A week in secondary: 2 December 2016
Opposition parties have criticised plans to introduce an E grade at National 5 and Higher, aimed at reducing the number of failures. A government advisory group is considering the move to counteract the effect of scrapping unit assessments, which would mean some weaker students walking away after their exam results with nothing to show for their efforts. Shadow education secretary Liz Smith said: “Adding an E grade will do nothing to address the issue. This is far more about the structure of exams rather than tampering with grades.” Meanwhile, Iain Gray, her Labour counterpart, described the move as “a panic measure”.
A total of £2 million has been handed to good causes in the past eight years, thanks to a scheme that teaches pupils about the principles of philanthropic giving. Under the Wood Foundation’s Youth Philanthropy Initiative, teams of school pupils must make the case for a £3,000 grant to be given to the charity of their choice. This year, 210 Scottish secondary schools will participate. The latest £3,000 grant was awarded to children’s charity PEEK Project after S2 pupils from Govan High in Glasgow successfully argued for it.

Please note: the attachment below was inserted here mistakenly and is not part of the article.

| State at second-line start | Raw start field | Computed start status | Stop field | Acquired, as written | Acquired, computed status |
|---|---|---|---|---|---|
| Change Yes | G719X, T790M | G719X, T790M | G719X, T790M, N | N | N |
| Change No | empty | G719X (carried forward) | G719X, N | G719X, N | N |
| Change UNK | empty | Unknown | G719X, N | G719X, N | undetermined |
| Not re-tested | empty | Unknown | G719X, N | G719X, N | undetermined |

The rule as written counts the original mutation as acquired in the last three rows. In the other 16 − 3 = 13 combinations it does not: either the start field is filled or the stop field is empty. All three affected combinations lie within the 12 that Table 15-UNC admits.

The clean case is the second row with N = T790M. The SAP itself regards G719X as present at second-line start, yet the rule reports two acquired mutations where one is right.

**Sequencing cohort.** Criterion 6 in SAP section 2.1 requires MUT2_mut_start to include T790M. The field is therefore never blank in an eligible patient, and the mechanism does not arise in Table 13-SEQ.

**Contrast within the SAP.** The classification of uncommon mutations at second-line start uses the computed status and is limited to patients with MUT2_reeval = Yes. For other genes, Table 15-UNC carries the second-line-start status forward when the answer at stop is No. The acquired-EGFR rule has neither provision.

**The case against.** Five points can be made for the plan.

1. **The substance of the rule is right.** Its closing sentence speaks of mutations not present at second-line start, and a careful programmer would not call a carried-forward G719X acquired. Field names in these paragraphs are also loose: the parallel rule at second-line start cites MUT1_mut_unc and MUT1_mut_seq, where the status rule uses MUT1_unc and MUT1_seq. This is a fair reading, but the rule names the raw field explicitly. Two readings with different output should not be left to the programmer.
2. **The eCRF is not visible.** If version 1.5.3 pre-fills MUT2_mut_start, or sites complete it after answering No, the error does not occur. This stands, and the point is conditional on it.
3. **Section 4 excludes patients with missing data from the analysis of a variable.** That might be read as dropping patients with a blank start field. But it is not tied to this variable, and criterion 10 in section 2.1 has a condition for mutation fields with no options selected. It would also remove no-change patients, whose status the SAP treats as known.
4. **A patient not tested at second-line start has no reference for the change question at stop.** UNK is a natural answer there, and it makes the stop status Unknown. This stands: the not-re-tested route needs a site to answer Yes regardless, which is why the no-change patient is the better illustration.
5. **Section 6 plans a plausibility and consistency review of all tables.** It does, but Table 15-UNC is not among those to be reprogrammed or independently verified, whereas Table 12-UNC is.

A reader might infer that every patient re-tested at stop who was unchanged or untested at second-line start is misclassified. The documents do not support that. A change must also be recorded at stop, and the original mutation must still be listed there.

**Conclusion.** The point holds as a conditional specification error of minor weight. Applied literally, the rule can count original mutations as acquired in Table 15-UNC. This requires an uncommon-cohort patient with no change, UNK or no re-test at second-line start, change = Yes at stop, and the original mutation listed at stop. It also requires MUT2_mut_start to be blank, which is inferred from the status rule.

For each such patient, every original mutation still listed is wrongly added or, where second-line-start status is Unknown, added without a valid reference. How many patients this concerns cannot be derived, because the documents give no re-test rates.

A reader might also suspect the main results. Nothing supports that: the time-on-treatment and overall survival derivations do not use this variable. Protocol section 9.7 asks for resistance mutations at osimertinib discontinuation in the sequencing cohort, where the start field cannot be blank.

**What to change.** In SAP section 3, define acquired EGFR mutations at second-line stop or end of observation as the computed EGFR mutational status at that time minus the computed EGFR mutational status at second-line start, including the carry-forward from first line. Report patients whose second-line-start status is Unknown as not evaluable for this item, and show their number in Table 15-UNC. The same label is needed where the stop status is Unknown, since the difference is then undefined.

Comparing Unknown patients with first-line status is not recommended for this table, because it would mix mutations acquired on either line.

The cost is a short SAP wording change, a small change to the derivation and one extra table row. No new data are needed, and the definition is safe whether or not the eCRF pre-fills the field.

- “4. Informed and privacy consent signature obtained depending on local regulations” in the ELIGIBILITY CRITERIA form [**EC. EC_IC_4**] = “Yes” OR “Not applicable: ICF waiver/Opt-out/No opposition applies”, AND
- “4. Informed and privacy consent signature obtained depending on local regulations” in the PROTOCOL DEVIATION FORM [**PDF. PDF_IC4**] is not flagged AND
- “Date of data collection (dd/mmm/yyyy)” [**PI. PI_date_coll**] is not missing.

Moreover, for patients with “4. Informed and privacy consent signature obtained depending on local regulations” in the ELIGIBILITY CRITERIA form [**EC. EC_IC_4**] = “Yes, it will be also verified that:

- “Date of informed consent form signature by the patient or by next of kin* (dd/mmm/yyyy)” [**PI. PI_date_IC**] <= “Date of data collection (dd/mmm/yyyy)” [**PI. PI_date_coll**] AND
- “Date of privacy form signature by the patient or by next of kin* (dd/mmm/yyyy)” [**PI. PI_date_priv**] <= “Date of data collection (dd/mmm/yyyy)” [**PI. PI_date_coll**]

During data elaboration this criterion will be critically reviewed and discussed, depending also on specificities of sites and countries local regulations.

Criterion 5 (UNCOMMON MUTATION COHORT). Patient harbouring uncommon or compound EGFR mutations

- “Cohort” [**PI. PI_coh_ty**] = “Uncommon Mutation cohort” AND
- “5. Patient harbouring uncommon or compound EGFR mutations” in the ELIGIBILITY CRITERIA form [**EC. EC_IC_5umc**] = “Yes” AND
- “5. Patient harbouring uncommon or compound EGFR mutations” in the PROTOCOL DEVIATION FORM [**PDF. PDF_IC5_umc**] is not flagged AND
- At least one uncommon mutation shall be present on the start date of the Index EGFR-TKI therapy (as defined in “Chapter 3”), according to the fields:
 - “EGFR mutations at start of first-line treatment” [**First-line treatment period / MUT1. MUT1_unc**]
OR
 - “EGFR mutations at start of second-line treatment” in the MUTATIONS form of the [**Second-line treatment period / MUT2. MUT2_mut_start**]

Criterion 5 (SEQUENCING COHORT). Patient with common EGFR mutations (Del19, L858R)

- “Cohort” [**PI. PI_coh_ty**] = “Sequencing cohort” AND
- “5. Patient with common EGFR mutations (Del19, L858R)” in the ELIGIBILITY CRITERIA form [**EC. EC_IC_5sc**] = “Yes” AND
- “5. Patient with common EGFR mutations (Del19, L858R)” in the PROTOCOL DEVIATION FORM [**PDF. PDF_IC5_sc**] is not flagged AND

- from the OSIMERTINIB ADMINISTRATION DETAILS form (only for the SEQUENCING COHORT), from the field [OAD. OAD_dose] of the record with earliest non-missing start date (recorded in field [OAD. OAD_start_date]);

More than 40,000 school pupils have been given life-saving CPR training over the past 12 months. The figure was published last week in a Scottish government report reviewing progress in the first year of Scotland’s Out-of-Hospital Cardiac Arrest strategy. The scheme aims to save 1,000 extra lives by 2020. The British Heart Foundation has also provided Call Push Rescue training kits to 108 secondary schools.
No criminal proceedings will be brought over the death of an Edinburgh high-school pupil, who was killed when a school wall collapsed on her, prosecutors have said. Keane Wallis-Bennett, 12, died at Edinburgh’s Liberton High in April 2014 when a changing-room wall in a gym collapsed. The Crown Office said the decision not to prosecute “may be reconsidered” if further evidence came to light. A fatal-accident inquiry will now be held.